Repeat at Your Peril: 5 Business Horror Stories


Natasha ChristouDigital Marketer at Mediaworks

Thursday, October 31, 2019

Halloween season is in full swing and while your business may not concern itself with traditional ghosts and ghouls, there are a few business horror stories that will send chills down your spine. Repeat these business mistakes at your own risk!

Article 6 Minutes
Repeat at Your Peril: 5 Business Horror Stories

The Ratner effect

In the 1980s, Ratners Group jewelers was a common sight on high streets across the UK; a family-ran business which spawned into a 900-strong store count during its peak. The Ratner situation is testament to the fact that everything can change in a given moment, and the company’s CEO, Gerald Ratner, learned this the hard way.

A couple of misjudged remarks in front of a room full of journalists and business figures prompted a precipitous drop in revenue, as Ratner lost more than a hundred million pounds in less than a minute after his remarks had proliferated around the room and then the country.

He spoke about how his company could sell items so cheaply, explaining that the price point was possible because the products were “total crap”. He added insult to injury, adding that his company sold earrings that were cheaper than a prawn sandwich from Marks and Spencer, but wouldn’t last as long.

Naturally, journalists were ready to splash their headlines off the back of Ratner’s offhand comments. Ratners share price plunged after the story hit the press, almost 300 stores closed and Ratner resigned as CEO. The family name became a byword for calamity and the company had to undergo a full rebrand. The takeaway from this one is simply to be cautious and think before you speak, as it could land your business and your career in hot water!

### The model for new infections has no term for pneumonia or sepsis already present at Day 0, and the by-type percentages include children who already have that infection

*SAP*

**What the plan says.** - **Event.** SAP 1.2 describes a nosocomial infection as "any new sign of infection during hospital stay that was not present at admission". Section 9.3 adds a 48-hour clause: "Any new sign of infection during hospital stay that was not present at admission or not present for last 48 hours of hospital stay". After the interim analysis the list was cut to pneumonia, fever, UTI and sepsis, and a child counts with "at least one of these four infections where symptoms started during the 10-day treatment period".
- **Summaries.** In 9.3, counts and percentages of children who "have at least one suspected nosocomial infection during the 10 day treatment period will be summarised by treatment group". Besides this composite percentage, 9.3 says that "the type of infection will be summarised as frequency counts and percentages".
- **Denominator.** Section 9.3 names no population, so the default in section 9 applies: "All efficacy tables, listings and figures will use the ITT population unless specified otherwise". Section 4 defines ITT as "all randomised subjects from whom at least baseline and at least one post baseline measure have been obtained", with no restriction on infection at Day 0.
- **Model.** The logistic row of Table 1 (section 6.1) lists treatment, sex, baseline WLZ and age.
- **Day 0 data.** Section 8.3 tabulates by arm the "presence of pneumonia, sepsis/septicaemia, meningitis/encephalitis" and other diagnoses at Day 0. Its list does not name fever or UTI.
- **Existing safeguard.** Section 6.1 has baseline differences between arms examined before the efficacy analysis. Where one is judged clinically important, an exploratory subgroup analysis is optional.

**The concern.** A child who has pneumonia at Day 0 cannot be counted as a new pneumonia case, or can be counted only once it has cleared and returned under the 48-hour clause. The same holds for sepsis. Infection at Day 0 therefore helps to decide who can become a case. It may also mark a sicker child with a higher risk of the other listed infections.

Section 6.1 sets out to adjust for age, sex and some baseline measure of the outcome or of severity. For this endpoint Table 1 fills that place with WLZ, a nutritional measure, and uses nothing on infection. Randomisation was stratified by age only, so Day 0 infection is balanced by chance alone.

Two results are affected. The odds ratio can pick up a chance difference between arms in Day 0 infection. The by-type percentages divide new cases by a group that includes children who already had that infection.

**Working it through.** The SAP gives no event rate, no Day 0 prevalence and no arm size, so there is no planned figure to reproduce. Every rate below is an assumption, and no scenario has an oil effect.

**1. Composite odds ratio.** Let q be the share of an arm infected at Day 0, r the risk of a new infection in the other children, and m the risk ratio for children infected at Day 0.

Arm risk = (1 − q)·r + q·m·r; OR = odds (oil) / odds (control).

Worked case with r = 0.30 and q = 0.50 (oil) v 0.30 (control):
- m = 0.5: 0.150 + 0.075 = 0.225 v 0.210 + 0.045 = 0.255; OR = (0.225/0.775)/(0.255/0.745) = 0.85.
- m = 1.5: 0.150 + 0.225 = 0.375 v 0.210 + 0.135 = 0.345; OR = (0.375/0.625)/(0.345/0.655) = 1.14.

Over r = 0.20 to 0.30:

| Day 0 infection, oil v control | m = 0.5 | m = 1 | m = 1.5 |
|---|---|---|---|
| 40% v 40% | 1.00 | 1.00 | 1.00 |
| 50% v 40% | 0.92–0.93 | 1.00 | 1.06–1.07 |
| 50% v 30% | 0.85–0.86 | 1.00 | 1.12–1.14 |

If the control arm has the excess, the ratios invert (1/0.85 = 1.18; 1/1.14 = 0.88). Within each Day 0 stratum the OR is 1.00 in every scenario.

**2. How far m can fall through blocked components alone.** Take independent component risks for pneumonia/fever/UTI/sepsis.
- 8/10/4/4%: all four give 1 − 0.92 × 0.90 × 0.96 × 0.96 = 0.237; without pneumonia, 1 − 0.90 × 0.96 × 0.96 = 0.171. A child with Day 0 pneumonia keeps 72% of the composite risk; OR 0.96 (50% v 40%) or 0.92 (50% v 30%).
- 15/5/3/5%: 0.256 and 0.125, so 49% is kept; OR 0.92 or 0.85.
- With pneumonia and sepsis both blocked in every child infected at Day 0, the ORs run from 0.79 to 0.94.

The New Coke calamity

The iconic red can became a cultural symbol, and Coca-Cola have reveled in this stardom. Created by inventor John Pemberton in Atlanta, GA, in 1886, the original formula is an intensely guarded secret.

When arch-rivals Pepsi made their presence known amongst the coveted teenage audience, Coca-Cola made a bold move to guard its market share from its key competitors. So, the taste was adapted slightly, making Coca-Cola slightly sweeter in order to make it taste more like Pepsi.

The rehashed product was named as New Coke, and it was unveiled in 1985. Within days, there was a huge outcry from those loyal to the signature coke taste, with many customers calling for the brand to reverse its decision.

Their revised recipe had in fact alienated their traditional demographic, instead focusing on a smaller proportion who had chased the sweeter alternative. This product was already available, and New Coke was simply a same-but-different choice.

In a matter of three months, New Coke was ditched from supermarket shelves to be replaced by Coca--Cola classic. A huge lesson was learned, but if the course of events had been any different then we might not be as familiar with the powerhouse brand as we are today. Take heed from the old Russian proverb “Trust, but verify” and make sure your market research and development stages are fool proof.

NASA's mixed-up measurements

George Bernard Shaw said “The United States and Great Britain are two countries separated by a common language” and it’s the same for numbers too.